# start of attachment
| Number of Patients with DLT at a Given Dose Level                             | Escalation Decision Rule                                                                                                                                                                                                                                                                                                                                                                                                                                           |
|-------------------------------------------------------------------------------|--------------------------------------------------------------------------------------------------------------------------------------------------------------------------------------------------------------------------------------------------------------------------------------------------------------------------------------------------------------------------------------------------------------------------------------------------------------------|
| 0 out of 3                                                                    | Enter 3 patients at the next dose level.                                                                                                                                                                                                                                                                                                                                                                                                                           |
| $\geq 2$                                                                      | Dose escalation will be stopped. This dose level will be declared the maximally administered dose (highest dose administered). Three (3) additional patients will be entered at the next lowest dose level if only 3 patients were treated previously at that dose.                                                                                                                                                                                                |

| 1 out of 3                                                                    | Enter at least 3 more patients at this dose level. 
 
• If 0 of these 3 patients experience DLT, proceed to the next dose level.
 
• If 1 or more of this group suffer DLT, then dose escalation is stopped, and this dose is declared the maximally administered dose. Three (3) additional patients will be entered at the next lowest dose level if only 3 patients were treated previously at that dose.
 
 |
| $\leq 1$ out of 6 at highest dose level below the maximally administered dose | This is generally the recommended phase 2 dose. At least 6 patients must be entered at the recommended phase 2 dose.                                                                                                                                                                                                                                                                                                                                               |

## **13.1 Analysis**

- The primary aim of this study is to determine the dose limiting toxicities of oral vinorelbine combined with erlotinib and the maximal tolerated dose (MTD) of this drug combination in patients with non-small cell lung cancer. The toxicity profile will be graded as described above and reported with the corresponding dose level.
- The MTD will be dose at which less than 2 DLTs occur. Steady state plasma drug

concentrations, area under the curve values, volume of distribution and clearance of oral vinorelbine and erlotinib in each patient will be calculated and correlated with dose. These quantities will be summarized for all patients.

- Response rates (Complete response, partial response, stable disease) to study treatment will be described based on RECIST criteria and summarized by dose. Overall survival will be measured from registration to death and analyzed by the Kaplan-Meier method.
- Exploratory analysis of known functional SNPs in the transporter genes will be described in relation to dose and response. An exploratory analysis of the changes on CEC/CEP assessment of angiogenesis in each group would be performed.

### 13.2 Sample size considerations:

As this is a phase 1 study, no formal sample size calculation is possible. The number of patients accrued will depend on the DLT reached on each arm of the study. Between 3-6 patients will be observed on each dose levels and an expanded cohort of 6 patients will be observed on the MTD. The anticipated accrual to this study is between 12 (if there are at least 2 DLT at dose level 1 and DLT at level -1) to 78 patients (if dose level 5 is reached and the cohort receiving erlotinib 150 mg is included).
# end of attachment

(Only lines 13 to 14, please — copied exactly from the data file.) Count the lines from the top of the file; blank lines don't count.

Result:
concentrations, area under the curve values, volume of distribution and clearance of oral vinorelbine and erlotinib in each patient will be calculated and correlated with dose. These quantities will be summarized for all patients.

- Response rates (Complete response, partial response, stable disease) to study treatment will be described based on RECIST criteria and summarized by dose. Overall survival will be measured from registration to death and analyzed by the Kaplan-Meier method.